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May 16, 2019

These low-carb tortillas are made with a vegetable you probably haven't heard of

Here's what you should know about the low-carb, grain-free and vegan jicama variety

Healthy Eating Keto
low-carb jicama tortillas Photo courtesy/Whole Foods

Xica specializes in jicama-based products.

Nowadays, it seems like there’s a “healthier” alternative for nearly every type of indulgent food – from pasta to chips.

Oftentimes, these healthier alternatives are created to be either more nutrient-rich or lower-carb than the “normal” food item. That’s exactly the case with Xica, a recently discovered brand focusing on jicama-based foods.

What is jicama, you ask? Well, according to Healthline, jicama is a nutrient-rich root vegetable that’s native to Mexico. Its slightly nutty and sweet flavor makes it comparable to water chestnuts or a cross between a potato and a pear. (Don't eat the jicama beans, they are toxic, the health website noted.)

RELATED READ: These low-carb cheese wraps will answer your ketogenic diet prayers

Xica, which has actually been around for more than 15 years, specializes in creating low-carb and grain-free jicama-based tortillas. These alt-tortillas boast a mere two grams of carbs per tortilla and just eight calories. Plus, from what we can tell, jicama is the only ingredient, if you can believe it — making these low-carb tortillas vegan, too.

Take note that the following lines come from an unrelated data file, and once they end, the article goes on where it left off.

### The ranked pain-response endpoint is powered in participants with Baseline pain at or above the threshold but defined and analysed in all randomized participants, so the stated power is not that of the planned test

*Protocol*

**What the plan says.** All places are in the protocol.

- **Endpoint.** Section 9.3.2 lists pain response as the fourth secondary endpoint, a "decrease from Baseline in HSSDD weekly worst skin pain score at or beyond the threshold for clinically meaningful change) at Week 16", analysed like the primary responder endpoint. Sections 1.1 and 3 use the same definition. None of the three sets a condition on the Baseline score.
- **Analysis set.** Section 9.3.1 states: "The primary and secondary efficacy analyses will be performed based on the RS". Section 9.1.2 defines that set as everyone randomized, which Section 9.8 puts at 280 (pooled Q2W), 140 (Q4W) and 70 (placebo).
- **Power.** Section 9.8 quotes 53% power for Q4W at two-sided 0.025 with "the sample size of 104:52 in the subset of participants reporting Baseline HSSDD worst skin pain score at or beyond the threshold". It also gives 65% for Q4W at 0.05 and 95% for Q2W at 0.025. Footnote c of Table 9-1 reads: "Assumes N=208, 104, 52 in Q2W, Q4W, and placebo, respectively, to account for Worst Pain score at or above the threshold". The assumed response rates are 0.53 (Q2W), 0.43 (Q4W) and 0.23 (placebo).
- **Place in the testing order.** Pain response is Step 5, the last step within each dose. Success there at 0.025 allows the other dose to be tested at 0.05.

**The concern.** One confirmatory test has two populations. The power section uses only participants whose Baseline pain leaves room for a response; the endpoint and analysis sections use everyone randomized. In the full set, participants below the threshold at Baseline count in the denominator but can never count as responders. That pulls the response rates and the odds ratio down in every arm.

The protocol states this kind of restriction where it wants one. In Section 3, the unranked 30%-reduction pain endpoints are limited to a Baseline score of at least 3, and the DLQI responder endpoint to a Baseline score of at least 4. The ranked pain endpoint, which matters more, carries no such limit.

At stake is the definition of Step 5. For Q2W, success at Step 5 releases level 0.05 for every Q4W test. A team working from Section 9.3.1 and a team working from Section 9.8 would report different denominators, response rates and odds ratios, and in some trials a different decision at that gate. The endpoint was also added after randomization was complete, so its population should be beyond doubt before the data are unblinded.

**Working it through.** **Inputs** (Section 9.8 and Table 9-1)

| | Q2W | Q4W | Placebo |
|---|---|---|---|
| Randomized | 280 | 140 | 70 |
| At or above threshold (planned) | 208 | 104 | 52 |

But tortillas aren’t the only jicama specialty Xica offers. They also have jicama tortilla chips, which also come packaged with hummus or cream cheese and strawberries — because, yes, these jicama products can go sweet or savory.

Also available is prepared jicama tacos that come filled with things like pineapple, cranberry, cactus and a blend of cranberry and spinach or kale.

If your interest has been piqued by jicama tortillas, keep your eyes peeled for them at Whole Foods. It’s worth noting that they are not currently stocked in any Philly-area Whole Foods locations, but the chain does carry them so they should eventually arrive here.

If you can’t wait to try them, you do have an at-home option for jicama tortillas — simply peel a jicama and thinly slice with a mandoline. 

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